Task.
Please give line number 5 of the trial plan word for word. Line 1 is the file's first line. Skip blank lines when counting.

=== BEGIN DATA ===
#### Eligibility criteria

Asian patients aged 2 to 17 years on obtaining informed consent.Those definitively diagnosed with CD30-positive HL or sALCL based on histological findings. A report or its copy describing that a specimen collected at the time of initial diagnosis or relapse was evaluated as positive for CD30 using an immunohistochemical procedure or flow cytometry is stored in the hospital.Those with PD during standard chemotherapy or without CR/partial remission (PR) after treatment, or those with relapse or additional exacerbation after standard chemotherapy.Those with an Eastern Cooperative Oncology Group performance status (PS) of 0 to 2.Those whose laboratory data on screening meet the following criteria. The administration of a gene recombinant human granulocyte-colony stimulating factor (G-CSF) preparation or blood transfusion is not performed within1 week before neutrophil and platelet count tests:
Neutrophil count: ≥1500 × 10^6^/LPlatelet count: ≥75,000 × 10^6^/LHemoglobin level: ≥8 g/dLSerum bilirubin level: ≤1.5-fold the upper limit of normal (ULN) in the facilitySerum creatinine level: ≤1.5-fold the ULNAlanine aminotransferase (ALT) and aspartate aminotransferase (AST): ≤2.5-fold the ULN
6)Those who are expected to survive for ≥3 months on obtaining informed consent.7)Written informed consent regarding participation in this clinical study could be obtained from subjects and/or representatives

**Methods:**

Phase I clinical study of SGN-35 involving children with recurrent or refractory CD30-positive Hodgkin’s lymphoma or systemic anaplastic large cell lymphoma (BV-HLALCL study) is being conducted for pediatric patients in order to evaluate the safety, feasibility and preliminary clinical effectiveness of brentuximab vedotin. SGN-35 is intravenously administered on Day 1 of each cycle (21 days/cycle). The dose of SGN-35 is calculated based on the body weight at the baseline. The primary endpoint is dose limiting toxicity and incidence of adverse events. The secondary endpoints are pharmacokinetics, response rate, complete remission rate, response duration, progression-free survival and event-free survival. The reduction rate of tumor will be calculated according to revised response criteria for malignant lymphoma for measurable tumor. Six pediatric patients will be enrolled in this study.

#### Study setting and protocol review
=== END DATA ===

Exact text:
**Methods:**